I don’t think it’s quite right to view them as two-for-ones. Some of them, like Brazen Borrower, explicitly are not, and some, like Bonecrusher Giant, are sometimes but not all the time. Beanstalker Giant is a “clean” two-for-one I guess, but there’s no promise the game goes on long enough to cast the creature. In all these examples, the creatures on their own wouldn’t sniff a Constructed deck, so even if they are powerful or “generate value” or whatever, you are paying retail for everything. In short, I don’t intrinsically care if the payouts lean into card advantage even if the Adventure cards themselves have an element of that, because I think “drawing a card” and “casting a creature off an Adventure” are quite a bit different.

As far as the enablers goes, my biggest wish was that they were spread out in cost a little bit more, even if the text boxes were kept more or less the same. The fact that they are both so cheap and both lean into “card advantage” (I think Lucky Clover is a trickier example, but it definitely feels similar even if I think they have significant differences in practice) makes the experience sort of blend together, and spreading the costs out (with whatever adjustments you made to power and toughness, other abilities) would make the sum of games feel a lot different, I think.

From Kenny Wisdom:

For Sullivan’s satchel: Have you given much thought to your legacy in Magic? If so, what is the most important thing you’d like people to take away from your content, commentary, presence, etc? Thank you

I follow professional sports pretty closely and I don’t think the individual in question gets much say in what their legacy is; other people get to tell their stories and it all adds up. As you become more visible in some endeavor, your social circle will often become composed more and more of people in the same position, and that can poison the well; you think that group represents the whole but they’re just a sliver of the overall community and usually have a narrow perspective of their own.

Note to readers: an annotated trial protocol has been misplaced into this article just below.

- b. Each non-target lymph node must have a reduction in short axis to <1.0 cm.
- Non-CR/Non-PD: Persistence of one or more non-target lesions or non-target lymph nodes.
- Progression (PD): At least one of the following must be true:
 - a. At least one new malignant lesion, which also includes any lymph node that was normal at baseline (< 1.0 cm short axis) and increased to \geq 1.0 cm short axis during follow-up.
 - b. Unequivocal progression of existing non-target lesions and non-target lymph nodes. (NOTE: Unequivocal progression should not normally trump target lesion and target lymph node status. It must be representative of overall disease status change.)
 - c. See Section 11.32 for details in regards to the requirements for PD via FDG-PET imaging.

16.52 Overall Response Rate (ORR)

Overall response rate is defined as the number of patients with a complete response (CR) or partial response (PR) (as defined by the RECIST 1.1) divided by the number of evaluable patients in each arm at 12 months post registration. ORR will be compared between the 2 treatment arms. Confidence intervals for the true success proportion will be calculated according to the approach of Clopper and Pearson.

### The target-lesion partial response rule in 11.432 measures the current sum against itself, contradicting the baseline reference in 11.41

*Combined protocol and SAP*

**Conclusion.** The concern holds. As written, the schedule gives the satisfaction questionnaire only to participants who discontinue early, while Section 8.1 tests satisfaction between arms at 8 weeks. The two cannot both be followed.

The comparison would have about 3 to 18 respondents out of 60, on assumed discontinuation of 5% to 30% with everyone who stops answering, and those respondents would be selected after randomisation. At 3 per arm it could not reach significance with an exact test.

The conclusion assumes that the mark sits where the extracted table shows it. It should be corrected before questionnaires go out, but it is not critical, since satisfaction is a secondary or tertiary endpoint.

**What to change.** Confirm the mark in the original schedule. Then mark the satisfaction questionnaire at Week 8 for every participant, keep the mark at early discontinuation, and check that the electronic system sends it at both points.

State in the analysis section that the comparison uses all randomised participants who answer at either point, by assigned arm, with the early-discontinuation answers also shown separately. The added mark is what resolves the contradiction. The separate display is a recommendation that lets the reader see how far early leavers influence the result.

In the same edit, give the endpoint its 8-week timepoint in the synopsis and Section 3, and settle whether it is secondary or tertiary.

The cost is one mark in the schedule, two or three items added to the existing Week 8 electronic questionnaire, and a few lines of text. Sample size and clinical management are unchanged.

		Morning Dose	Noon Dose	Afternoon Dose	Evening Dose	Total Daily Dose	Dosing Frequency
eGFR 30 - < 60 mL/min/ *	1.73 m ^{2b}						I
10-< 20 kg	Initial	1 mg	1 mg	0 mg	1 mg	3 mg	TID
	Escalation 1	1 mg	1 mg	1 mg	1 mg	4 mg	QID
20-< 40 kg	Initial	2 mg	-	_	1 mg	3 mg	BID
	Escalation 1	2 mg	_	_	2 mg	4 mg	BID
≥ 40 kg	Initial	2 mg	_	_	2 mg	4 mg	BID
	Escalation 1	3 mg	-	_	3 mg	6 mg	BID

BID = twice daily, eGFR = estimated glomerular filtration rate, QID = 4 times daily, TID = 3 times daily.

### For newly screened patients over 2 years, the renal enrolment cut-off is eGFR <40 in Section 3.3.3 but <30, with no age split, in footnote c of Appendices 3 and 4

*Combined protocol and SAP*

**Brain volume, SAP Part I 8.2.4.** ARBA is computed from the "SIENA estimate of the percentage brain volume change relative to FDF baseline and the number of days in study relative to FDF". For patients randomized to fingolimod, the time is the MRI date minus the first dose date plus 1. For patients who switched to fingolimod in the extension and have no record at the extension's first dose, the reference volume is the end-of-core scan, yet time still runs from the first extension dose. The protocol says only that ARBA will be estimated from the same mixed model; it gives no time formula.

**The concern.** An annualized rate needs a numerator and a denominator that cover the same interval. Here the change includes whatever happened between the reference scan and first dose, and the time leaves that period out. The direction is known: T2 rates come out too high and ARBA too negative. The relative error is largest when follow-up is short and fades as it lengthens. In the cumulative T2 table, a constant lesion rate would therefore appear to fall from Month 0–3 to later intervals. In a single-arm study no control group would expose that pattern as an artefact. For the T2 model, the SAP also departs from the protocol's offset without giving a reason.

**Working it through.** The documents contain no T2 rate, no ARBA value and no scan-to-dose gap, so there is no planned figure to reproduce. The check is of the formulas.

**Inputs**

If people enjoy my articles, commentary, or whatever else, that’s great, and if any of that is fondly remembered down the line that will make me happy. But I know my “legacy” is also scattered with some bad behavior, especially in competitive settings, and that doesn’t go away or isn’t part of the total story just because the person in question doesn’t have as much pull in the community as someone else. I don’t think it’s a matter of adding and subtracting and churning out a score or a grade, just that these things can never be summed up in a single sentence.

It’s also a complicated topic for me because this is all paid work. I aspire to do it well, but there’s an economic incentive in front of me; none of this is for charity. I think the average judge, working in relative obscurity for very little compensation, propping up a local or regional scene, is doing an unambiguous service to the game that I don’t think I share. Again, not about ranking one person above another, just that it’s tricky.

As far as “the takeaway,” I’m a firm believer that it’s not for me to weigh in on. I say or write whatever I do and then it belongs to everyone else and I think the burden of clarity of message rests on me, not on the viewer to unpack some “hidden meaning” or “narrative” or anything else. Plenty of stuff I’ve said was either off the cuff or I disagree with now or a myriad of other reasons that I don’t consider it to be binding or canonical, so I hope anyone trying to extrapolate some tries to view it with a wide lens.

From Eric Wong:

With Time Spiral Remastered on the horizon, I would like to hear your thoughts on this design critique of the original Time Spiral that made its way around the internet in 2014: